F.A.Q.

Frequently Asked Questions

 

Q - What is a masonry heater?

A - A masonry heater is a wood burning appliance used for home heating. It absorbs the heat energy from a short duration (about two hours average), very hot fire. This stored energy is slowly released in the form of healthy, radiant heat of a long period of time, up to twenty-four hours in some cases.

The Masonry Heater Association (MHA-net.org) defines a masonry heater as the following:

“A masonry heater is a site-built or site-assembled, solid-fueled heating device constructed mainly of masonry materials in which the heat from intermittent fires burned rapidly in its firebox is stored in its massive structure for slow release to the building. It has an interior construction consisting of a firebox and heat exchange channels built from refractory components.

Specifically, a masonry heater has the following characteristics:

  • a mass of at least 1800 lbs,
  • tight fitting doors that are closed during the burn cycle,
  • an overall average wall thickness not exceeding 10 in.,
  • under normal operating conditions, the external surface of the masonry heater, except immediately surrounding the fuel loading door(s), does not exceed 230′ F “.

Q - How is a masonry heater different than a traditional open fireplace?

A - A masonry heater differs from a fireplace in several crucial aspects. These differences produce a much more reliable, clean, and efficient wood burning appliance.

  • Firebox – The firebox is smaller and the geometry is designed to reflect the fire’s energy back upon itself. The fire in a masonry heater is hundreds of degrees hotter than a traditional fireplace. A properly designed firebox can produce nearly complete combustion of the wood fuel, say 95-98% of the energy in the fuel is consumed (please note, this is not the over-all efficiency for a masonry heater).
  • Air control – The air entering the firebox is tightly controlled by a simple slide damper under the firebox and another simple slide damper controlling the chimney draft. Unlike the large open door of a traditional fireplace, a heater’s firebox doors are air tight. The air entering the firebox carefully regulated and directed to promote good, optimal conditions for clean combustion. The goal is for just enough air for clean burning without extra air to cool the fire and masonry.
  • Heat exchange channels – Unlike a traditional fireplace where the energy from the combustion exits directly into the chimney and out of your home, a masonry heater is built with internal channels that direct the hot exhaust gases throughout the heater before exiting into the chimney. These channels absorb the heat energy from the fire before they exit into the chimney and out of your home.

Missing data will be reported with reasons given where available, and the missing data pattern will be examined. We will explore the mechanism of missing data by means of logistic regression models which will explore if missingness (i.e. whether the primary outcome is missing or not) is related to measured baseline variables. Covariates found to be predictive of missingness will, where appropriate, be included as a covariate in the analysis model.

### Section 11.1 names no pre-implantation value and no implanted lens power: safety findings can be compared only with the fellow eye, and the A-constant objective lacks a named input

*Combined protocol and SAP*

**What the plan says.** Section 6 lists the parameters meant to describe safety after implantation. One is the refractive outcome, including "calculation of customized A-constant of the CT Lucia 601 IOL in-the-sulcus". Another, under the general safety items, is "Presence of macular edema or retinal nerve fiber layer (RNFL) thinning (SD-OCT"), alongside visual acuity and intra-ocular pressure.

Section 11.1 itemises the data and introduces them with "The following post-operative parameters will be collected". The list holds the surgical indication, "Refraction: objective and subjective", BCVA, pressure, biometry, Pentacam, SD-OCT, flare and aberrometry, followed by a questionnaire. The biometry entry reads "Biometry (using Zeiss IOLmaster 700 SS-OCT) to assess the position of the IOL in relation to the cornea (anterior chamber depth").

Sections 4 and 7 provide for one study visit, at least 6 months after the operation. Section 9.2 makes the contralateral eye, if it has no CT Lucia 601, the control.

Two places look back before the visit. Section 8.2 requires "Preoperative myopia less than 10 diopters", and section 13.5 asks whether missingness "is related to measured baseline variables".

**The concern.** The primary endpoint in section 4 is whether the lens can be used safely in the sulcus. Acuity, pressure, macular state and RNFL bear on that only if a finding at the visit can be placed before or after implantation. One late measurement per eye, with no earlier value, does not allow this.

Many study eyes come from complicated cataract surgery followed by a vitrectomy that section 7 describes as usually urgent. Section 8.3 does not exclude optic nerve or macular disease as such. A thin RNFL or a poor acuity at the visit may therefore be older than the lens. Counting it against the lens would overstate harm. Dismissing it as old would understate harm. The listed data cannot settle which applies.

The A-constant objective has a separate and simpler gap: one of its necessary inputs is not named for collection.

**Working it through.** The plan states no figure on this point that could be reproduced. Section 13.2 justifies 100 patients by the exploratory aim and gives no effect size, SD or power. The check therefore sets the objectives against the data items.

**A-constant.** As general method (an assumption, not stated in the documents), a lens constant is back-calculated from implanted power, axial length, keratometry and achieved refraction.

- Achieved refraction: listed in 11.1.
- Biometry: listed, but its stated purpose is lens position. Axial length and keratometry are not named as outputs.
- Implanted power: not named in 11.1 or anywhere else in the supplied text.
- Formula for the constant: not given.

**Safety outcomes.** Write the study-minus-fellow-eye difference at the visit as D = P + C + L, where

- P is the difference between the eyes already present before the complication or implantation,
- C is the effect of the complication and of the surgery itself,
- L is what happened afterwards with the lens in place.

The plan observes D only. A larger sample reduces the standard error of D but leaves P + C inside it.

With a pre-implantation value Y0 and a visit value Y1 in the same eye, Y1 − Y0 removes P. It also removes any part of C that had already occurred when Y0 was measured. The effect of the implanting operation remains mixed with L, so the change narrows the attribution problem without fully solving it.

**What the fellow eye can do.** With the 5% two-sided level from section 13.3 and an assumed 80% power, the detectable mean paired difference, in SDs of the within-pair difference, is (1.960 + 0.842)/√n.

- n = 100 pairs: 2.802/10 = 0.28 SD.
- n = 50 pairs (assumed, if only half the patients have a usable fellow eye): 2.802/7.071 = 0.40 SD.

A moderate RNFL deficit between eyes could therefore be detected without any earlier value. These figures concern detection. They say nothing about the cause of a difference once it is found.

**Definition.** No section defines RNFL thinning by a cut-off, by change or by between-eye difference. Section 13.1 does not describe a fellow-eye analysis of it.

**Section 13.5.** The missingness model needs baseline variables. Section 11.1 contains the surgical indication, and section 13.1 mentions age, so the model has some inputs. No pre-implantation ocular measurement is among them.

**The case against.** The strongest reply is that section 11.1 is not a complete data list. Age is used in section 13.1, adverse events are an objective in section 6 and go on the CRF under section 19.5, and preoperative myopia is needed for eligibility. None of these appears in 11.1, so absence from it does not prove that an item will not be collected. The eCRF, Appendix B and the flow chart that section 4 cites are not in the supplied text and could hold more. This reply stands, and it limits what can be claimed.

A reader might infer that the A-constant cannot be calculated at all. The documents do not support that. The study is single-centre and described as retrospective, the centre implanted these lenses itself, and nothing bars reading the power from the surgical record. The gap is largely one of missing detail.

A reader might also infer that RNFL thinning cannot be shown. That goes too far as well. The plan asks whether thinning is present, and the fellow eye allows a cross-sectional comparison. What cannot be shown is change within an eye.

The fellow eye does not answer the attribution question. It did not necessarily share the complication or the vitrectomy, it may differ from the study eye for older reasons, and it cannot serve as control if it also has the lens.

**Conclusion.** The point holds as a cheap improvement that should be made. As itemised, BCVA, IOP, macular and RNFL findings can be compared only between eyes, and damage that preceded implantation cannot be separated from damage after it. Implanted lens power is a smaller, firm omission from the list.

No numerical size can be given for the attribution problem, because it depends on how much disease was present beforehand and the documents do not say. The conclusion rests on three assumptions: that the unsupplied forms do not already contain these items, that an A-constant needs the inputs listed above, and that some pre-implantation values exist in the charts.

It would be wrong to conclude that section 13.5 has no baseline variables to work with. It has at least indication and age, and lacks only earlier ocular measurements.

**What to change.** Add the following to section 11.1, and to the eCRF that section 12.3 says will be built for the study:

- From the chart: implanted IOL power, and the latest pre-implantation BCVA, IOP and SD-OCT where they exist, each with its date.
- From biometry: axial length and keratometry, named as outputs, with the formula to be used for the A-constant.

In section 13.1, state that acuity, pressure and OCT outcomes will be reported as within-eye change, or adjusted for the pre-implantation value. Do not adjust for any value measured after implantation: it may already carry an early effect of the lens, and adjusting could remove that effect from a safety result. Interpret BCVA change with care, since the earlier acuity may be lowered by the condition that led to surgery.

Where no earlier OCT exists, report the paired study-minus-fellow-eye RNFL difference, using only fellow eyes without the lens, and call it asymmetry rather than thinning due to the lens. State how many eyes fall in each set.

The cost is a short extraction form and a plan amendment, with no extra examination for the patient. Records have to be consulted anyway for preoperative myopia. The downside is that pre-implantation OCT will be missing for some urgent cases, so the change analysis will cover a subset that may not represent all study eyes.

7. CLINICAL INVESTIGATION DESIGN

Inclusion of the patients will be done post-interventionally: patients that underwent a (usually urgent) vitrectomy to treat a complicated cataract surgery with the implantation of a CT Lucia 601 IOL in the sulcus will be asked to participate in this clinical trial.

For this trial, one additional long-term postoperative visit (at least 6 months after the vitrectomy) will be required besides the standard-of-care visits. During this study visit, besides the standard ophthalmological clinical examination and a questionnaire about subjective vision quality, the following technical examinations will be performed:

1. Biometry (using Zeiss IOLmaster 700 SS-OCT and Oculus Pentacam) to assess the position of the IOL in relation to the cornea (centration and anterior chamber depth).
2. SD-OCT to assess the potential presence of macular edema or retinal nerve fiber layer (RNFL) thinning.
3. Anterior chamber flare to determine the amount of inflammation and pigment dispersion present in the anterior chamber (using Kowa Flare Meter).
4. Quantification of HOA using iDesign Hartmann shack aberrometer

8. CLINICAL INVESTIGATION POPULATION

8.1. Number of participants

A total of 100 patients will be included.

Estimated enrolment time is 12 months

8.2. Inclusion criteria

• Thermal mass – A heater is built exclusively out of masonry materials. The internal high temperature core and outer shell have a very high mass, up to 10 tons of masonry material. This large mass absorbs and stores the energy of the fire.
  • Chimney location – Unlike a traditional fireplace, the exhaust chimney for a heater is not always directly above the firebox. The chimney for a heater is sometimes placed on either side or to the rear of the firebox loading doors. The energy of the fire is not sent directly up and out of the house, but directed through heat exchange channels first. It also isolates the core of the heater from the weight of a masonry chimney.
  • Clean burning – A masonry heater is designed to burn cleanly. The hot firebox and internal shape of the heater are designed for nearly complete combustion of the fuel. This produces very little particulate pollution and nearly no contribution to greenhouse gases. The clean burn also prevents the creation of creosote or tar inside the chimney. Burned properly, masonry heaters need almost no cleaning, just a yearly removal of fine fly ash from the internal channels.

Q - Will a masonry heater produce enough heat for my home? 

A - The amount of energy needed to heat every home is different. The total energy needed is called the “heat load” of a home. The heat load of a home is affected by such factors as the number and placement of windows, insulation R values in the walls and ceilings, or how tight the home’s envelope is. You can determine your own home’s heat load by reviewing heating bills from previous years or calling a local service for a home energy audit.

The heat provided by a masonry heater is entirely determined by the amount of wood burned. Generally, masonry heaters burn approximately 50lbs of wood every burn. With one burn a day this is equivalent to about 240,000Btu or 10,000Btu/hour over twenty-four hours. Burning the heater two times a day doubles the output to about 480,000Btu or 20,000Btu/hour over twenty-four hours.